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Mark McMorris Infinite Air review

“You can also call the chopper anywhere, at a moment’s notice, at the press of a button. That’s a very cool feature and makes everything very accessible.”

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Mark McMorris Infinite Air

There are two main schools to sports and simulation games: the casual, easy to pick up jaunts that anyone can enjoy, and the hardcore, skill-taxing challenges that require dedication to get anything out of.

The FIFA series, Need for Speed and Tony Hawk’s Pro Skater fall into the former camp, while Pro Evolution Soccer, Gran Turismo and S.K.A.T.E. are in the latter, for example. And Mark McMorris’s Infinite Air? That definitely wants to be seen as the serious snowboarding simulator.

Just a quick glance at the control scheme on Infinite Air, delivered through a tutorial from the moment you start the game, will let you know this isn’t your average button masher. For starters the face buttons on the controller don’t really do anything at all, save for some perfunctory commands like getting back up after a fall, restarting the run, or calling for the chopper (more on that later). This isn’t the kind of extreme sports game where you can hammer a couple of buttons and pull off obscene tricks.

Instead, you’ll need to learn about controlling your character’s spin and rotational locomotion, which includes ‘winding up’ for a trick before you attempt it. If you’ve ever watched a real snowboarder pull off a trick, you’ll see that they don’t start spinning when they’re in the air. Rather, before they jump they’ll twist their body like a pre-tensioned spring in the opposite direction, ready to unleash that kinetic energy into serious rotation once they’re in the air, and that’s the principle behind Mark McMorris Infinite Air.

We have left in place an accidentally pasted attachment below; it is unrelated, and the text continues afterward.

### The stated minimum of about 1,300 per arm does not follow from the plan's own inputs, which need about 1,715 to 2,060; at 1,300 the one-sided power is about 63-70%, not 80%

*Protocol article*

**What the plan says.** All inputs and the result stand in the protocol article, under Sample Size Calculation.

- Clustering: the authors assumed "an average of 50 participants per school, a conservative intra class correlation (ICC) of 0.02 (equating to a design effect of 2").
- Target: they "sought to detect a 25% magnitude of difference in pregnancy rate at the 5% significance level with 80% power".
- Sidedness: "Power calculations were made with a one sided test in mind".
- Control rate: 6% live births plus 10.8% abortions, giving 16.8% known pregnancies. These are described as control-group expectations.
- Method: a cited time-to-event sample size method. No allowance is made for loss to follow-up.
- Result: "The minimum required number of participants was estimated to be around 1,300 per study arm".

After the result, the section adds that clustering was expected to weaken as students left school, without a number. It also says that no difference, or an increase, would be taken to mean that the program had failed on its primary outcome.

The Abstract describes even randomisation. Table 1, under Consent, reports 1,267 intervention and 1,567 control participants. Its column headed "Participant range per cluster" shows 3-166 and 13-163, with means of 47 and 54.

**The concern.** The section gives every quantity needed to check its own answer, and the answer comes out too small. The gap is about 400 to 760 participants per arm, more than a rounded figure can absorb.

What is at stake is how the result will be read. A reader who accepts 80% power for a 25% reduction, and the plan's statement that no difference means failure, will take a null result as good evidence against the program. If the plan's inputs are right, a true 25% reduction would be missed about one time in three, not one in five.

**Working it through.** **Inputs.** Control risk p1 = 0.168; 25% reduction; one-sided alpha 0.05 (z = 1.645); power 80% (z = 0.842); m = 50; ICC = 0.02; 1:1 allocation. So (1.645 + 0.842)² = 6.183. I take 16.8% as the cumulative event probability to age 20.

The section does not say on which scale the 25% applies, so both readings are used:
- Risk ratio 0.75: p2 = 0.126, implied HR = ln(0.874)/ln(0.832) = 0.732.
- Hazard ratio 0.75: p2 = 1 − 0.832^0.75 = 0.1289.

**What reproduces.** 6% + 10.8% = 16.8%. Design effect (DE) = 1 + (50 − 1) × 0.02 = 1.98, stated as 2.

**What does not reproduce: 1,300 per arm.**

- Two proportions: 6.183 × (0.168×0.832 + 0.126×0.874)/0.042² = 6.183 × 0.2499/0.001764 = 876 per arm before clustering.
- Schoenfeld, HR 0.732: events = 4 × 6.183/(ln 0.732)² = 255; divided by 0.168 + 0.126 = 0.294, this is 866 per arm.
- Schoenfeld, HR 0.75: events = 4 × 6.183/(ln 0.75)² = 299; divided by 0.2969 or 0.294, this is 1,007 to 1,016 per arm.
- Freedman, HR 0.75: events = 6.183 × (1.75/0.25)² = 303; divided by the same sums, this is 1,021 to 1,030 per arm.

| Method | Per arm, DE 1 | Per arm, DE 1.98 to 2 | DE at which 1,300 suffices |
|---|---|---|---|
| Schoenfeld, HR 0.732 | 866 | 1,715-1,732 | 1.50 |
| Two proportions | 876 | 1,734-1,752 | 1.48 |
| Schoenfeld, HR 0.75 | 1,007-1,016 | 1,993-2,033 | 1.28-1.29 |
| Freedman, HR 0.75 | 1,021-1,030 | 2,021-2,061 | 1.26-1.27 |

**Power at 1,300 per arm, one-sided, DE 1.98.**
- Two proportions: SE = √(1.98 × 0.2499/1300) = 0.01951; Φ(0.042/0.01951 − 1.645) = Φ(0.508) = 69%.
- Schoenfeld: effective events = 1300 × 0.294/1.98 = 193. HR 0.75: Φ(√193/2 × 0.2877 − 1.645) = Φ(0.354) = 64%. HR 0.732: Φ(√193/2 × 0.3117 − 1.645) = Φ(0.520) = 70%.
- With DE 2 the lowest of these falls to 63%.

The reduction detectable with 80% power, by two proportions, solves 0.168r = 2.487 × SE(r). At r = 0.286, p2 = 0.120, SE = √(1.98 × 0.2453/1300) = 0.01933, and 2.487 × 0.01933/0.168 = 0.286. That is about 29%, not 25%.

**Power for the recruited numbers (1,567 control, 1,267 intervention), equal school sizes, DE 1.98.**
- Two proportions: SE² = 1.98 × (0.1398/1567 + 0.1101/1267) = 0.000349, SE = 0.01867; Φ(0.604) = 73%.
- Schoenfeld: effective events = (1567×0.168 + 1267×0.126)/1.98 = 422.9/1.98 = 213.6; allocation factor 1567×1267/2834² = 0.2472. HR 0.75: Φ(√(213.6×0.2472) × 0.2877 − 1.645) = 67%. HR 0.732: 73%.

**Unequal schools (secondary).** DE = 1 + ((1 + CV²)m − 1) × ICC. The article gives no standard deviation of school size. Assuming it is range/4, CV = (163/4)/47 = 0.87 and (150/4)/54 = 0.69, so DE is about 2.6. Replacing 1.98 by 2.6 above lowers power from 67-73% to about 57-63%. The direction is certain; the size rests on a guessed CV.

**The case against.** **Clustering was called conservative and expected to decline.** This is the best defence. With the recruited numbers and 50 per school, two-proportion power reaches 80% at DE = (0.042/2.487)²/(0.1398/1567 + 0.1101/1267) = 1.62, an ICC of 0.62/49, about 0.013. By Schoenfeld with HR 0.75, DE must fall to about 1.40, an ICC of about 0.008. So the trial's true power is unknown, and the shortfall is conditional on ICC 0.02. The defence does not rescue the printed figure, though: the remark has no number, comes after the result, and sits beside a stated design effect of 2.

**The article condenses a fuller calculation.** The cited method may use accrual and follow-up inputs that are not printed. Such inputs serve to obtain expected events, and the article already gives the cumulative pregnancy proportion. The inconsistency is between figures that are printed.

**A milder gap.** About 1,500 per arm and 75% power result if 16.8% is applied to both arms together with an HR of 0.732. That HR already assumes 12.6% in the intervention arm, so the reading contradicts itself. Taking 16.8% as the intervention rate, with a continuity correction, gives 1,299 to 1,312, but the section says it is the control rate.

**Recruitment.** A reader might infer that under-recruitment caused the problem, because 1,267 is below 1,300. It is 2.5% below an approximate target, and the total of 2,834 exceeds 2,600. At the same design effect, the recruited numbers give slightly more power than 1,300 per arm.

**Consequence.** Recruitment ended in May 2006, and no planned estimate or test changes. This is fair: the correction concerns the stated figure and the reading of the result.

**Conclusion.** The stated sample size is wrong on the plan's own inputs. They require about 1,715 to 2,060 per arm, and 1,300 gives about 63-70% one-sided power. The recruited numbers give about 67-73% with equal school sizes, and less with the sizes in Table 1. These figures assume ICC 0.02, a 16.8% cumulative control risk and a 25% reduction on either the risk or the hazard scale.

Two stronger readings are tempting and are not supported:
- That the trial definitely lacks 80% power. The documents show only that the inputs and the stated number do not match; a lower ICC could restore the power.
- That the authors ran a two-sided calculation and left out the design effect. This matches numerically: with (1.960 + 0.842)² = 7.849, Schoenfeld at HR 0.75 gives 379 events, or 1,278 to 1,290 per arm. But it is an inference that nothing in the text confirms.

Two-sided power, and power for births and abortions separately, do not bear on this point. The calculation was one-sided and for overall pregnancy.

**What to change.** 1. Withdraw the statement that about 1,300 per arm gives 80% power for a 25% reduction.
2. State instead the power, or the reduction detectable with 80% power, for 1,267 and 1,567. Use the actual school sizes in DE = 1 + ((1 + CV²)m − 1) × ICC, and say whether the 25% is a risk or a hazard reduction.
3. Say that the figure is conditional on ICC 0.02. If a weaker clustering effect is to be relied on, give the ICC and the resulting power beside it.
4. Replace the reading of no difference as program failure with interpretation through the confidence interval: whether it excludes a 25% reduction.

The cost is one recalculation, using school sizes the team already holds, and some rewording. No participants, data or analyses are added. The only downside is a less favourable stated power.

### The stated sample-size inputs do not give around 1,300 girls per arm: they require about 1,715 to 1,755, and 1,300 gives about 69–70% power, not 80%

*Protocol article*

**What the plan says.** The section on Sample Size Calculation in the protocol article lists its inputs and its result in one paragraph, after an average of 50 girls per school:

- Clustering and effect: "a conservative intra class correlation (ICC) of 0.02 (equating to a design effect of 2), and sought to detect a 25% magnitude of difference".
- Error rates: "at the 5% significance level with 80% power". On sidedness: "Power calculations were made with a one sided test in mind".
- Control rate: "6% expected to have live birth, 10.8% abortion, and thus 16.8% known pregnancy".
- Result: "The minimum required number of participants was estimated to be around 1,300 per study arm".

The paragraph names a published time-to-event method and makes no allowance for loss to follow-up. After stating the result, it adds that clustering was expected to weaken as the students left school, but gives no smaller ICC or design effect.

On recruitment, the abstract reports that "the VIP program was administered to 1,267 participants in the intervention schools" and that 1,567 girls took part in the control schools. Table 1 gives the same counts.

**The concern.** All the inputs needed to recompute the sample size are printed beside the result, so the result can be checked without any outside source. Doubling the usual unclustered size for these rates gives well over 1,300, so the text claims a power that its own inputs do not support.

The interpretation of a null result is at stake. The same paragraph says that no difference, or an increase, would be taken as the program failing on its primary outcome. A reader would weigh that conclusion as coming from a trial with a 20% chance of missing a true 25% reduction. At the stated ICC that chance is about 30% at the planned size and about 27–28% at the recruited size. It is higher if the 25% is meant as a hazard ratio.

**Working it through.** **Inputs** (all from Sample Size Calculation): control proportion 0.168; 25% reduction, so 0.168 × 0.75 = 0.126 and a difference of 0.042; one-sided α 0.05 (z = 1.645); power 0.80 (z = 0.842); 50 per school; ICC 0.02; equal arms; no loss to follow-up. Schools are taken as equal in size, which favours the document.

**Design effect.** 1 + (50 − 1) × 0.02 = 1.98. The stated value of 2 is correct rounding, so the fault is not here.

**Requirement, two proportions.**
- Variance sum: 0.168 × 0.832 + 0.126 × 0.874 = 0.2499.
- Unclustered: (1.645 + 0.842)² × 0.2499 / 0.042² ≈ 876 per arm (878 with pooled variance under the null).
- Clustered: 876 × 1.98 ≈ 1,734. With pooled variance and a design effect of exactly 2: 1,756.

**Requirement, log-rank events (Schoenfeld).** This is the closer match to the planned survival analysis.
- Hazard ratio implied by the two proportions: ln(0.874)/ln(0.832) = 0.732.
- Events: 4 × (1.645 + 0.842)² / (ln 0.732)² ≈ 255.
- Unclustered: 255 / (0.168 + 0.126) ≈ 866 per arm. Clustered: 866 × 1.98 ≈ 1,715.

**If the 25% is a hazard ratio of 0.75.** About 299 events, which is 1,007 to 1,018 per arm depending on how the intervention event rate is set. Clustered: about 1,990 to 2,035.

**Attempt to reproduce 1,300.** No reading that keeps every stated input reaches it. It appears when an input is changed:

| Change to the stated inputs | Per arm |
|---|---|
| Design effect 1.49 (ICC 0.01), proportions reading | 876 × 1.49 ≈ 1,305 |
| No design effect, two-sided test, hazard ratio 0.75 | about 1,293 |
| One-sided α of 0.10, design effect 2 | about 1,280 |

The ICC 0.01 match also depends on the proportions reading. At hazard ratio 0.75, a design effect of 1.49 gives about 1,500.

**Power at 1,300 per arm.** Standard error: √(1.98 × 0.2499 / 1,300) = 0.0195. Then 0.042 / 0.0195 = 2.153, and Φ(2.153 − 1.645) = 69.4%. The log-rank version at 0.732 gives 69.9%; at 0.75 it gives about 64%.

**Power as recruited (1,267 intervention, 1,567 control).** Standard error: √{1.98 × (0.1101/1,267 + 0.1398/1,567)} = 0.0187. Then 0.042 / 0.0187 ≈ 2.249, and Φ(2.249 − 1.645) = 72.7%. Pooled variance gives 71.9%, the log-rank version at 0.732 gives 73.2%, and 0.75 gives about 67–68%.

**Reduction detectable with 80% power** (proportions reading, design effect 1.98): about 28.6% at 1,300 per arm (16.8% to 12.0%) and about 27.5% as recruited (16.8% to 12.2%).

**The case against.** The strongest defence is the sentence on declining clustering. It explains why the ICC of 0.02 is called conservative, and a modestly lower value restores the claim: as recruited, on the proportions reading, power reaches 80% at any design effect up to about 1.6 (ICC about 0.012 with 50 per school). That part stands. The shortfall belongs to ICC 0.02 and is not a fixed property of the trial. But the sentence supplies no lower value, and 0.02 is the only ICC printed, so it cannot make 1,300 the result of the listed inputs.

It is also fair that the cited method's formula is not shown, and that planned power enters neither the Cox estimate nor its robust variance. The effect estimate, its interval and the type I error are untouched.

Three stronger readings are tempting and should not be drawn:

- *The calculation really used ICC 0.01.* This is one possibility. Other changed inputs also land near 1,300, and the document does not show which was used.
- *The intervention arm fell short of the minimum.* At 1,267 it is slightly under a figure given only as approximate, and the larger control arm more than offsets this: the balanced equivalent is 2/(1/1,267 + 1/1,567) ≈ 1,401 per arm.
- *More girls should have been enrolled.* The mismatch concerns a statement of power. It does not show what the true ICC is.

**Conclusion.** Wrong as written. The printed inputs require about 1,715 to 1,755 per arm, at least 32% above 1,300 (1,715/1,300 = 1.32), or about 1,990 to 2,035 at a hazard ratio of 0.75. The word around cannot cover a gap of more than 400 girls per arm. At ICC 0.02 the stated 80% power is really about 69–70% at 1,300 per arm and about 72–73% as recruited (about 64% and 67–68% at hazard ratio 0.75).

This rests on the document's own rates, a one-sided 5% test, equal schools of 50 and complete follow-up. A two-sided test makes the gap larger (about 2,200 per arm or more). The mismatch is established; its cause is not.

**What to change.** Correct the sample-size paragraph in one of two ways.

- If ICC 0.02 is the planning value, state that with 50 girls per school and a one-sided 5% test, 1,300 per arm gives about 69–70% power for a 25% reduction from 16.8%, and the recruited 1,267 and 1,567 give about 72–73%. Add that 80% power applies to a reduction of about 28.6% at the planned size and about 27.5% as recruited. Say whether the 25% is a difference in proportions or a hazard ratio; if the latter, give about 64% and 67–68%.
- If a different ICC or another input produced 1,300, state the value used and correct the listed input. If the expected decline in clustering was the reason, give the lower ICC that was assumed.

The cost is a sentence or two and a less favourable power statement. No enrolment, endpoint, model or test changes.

Spins are generally pretty manageable. Once you’re in the air, you’ll nudge the left stick in the direction of the spin to increase the rotation, or against it to slow down. Hold the shoulder buttons and nudge the right stick while you’re in flight and you’ll perform various grabs to add to your score; the more variety you muster, the better your scores will be. The ultimate aim is to land with the board pointing forwards and if you do so, you’ll achieve the most points for a trick. OK or sloppy landings, or ‘buttchecks’ – that is, hitting the deck with your backside – will reduce scores accordingly, and if you bail, you’ll score nothing at all. It’s a fairly forgiving mechanic that ensures only the gnarliest of spills are penalised, but it’s relatable to the real world.

If you hold the right stick while you’re ‘winding up’ for a spin however, you’ll also introduce vertical rotation into the trick. And then you’ll land on your face. Every. Single. Time.

While lateral rotation seems to be relatively sensible and within the wheelhouse of most players, vertical rotation is in the lap of the gods. Outside of single flips off the tiniest of humps, there seems to be little correlation between what you do as a player and your chances of landing a flip. Whether you’ll land right-side up or drag your face along the ice seems to fall somewhere between timing and dumb luck. Expect to fail dozens of times at a run before you do it well, and expect to do better when you attack the kickers conservatively yet consistently.